It's not only that U.S. casualty figures keep climbing. American counterinsurgency experts are noticing some disturbing trends in those statistics. The Defense Department counted 87 attacks per day on U.S. forces in August—the worst monthly average since Bush's flight-suited visit to the USS Abraham Lincoln in May 2003. Preliminary analysis of the July and August numbers also suggests that U.S. troops are being attacked across a wider area of Iraq than ever before. And the number of gunshot casualties apparently took a huge jump in August. Until then, explosive devices and shrapnel were the primary cause of combat injuries, typical of a "phase two" insurgency, where sudden ambushes are the rule. (Phase one is the recruitment phase, with most actions confined to sabotage. That's how things started in Iraq.) Bullet wounds would mean the insurgents are standing and fighting—a step up to phase three.
Another ominous sign is the growing number of towns that U.S. troops simply avoid. A senior Defense official objects to calling them "no-go areas." "We could go into them any time we wanted," he argues. The preferred term is "insurgent enclaves." They're spreading. Counterinsurgency experts call it the "inkblot strategy": take control of several towns or villages and expand outward until the areas merge. The first city lost to the insurgents was Fallujah, in April. Now the list includes the Sunni Triangle cities of Ar Ramadi, Baqubah and Samarra, where power shifted back and forth between the insurgents and American-backed leaders last week. "There is no security force there [in Fallujah], no local government," says a senior U.S. military official in Baghdad. "We would get attacked constantly. Forget about it."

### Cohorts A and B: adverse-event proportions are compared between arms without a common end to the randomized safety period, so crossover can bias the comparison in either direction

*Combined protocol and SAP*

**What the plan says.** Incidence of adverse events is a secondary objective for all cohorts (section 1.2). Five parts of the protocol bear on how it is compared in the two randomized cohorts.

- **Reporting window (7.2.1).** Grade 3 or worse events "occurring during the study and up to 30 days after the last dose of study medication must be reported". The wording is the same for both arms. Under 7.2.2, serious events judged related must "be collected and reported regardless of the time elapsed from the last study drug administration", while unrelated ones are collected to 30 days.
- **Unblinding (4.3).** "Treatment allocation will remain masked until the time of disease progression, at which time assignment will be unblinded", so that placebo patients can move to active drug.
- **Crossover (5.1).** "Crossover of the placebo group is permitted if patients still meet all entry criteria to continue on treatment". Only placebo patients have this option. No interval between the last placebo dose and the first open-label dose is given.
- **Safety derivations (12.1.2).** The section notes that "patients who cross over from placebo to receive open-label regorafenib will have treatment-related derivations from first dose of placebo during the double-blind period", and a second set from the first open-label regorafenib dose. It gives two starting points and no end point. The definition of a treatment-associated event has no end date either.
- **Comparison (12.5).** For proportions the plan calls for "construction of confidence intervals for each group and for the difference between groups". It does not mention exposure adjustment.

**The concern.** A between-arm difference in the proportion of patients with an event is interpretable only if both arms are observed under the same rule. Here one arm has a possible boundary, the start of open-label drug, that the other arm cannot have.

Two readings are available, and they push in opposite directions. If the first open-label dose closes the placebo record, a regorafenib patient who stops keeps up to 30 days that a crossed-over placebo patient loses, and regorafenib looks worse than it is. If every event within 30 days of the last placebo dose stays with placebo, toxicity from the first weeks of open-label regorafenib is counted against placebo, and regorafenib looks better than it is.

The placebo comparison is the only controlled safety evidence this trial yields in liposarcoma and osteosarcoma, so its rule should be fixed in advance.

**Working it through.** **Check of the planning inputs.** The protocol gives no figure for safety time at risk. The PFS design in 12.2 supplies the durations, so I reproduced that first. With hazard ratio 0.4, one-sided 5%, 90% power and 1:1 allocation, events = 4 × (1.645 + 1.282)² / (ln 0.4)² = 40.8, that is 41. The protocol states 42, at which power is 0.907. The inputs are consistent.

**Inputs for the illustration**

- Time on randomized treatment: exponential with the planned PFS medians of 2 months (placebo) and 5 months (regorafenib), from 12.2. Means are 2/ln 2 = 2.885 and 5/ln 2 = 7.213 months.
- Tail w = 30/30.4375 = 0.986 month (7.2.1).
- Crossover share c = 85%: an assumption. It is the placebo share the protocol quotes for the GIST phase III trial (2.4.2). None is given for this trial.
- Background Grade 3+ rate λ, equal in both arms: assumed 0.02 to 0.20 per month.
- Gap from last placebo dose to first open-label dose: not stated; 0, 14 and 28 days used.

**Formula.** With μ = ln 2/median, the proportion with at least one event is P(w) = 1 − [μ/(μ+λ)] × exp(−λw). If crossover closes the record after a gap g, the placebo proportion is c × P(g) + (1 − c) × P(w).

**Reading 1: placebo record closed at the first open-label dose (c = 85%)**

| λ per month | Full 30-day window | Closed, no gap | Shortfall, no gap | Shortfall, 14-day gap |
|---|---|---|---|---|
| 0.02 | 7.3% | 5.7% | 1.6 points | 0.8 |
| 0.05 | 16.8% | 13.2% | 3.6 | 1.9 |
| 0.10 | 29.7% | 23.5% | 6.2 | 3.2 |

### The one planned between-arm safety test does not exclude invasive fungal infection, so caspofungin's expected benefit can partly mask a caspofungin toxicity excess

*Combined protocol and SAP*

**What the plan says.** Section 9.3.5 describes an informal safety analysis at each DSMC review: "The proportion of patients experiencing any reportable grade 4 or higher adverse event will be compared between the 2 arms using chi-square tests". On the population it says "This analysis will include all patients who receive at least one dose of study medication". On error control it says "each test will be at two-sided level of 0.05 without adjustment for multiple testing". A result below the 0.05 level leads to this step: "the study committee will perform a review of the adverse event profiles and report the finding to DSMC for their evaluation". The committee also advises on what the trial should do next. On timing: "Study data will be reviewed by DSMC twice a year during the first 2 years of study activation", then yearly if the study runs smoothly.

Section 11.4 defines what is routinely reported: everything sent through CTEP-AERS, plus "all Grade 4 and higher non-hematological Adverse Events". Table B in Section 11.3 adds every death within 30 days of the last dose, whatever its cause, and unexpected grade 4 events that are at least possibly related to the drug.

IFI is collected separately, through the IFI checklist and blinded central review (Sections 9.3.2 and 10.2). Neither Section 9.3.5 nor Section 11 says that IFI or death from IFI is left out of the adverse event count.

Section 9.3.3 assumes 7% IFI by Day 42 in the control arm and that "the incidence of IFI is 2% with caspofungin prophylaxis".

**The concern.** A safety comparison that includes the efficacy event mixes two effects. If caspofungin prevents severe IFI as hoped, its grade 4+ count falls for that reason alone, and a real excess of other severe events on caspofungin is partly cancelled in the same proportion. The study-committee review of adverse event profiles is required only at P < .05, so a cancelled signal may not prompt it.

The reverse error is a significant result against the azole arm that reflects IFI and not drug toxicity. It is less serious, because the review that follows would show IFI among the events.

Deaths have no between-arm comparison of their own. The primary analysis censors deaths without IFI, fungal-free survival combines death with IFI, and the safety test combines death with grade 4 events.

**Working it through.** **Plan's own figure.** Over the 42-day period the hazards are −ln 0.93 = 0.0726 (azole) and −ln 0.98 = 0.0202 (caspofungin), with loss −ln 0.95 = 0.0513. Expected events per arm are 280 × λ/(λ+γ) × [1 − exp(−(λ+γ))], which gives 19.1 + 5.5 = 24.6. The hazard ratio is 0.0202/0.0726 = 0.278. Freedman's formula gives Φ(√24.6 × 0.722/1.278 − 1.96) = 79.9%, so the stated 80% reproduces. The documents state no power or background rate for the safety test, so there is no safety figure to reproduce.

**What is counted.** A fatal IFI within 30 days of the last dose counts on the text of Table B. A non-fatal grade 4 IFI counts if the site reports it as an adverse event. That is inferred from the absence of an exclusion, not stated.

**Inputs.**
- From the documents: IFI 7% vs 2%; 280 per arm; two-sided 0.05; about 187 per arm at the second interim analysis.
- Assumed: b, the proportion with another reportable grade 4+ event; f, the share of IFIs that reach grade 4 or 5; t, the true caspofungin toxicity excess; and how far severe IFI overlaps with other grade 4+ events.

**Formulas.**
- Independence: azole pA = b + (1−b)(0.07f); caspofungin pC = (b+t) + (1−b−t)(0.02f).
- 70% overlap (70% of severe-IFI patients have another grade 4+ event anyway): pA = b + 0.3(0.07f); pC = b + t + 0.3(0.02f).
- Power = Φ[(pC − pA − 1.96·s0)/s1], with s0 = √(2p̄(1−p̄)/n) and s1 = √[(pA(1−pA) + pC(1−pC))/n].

U.S. military planners only wish they could. "What we see is a classic progression," says Andrew Krepinevich, author of the highly respected study "The Army and Vietnam." "What we also see is that the U.S. military is not trained or organized to fight insurgencies. That was the deliberate choice after Vietnam. Now we look to be paying the price." Americans aren't safe even on the outskirts of a city like Fallujah. Early last week a suicide bomber rammed his vehicle into two U.S. Humvees nine miles north of town on the four-lane concrete bypass called Highway 10. Seven Americans died. It was one of the deadliest blows against U.S. forces since June, when Iraqis formally resumed control of their government.
As much as ordinary Iraqis may hate the insurgents, they blame the Americans for creating the whole mess. Three months ago Iraqi troops and U.S.-dominated "multinational forces" pulled out of Samarra, and insurgents took over the place immediately. "The day the MNF left, people celebrated in the streets," says Kadhim, the Interior spokesman. "But that same day, vans arrived in town and started shooting. They came from Fallujah and other places and they started blowing up houses." Local elders begged Allawi's government to send help. "The leaders of the tribes come to see us and they say, 'Really, we are scared, we don't like these people'," Kadhim continues. "But we just don't have the forces at the moment to help them." Last week negotiators reached a tentative peace deal, but it's not likely to survive long. The Iraqi National Guard is the only homegrown security force that people respect, and all available ING personnel are deployed elsewhere.
Will Iraq's troubles get even worse? "The insurgency can certainly sustain what it's doing for a while," says a senior U.S. military official. Many educated Iraqis aren't waiting to find out. Applicants mobbed the courtyard of the Baghdad passport office last week, desperate for a chance to escape. Police fired shots in the air, trying to control the crowd. "Every day there is shooting, gunfire, people killed, headaches for lack of sleep," said Huda Hussein, 34, a Ph.D. in computer science who has spent the past year and a half looking for work. "I want to go to a calm place for a while." It's too bad for Iraq—and for America—that the insurgents don't share that wish.
© Newsweek 2004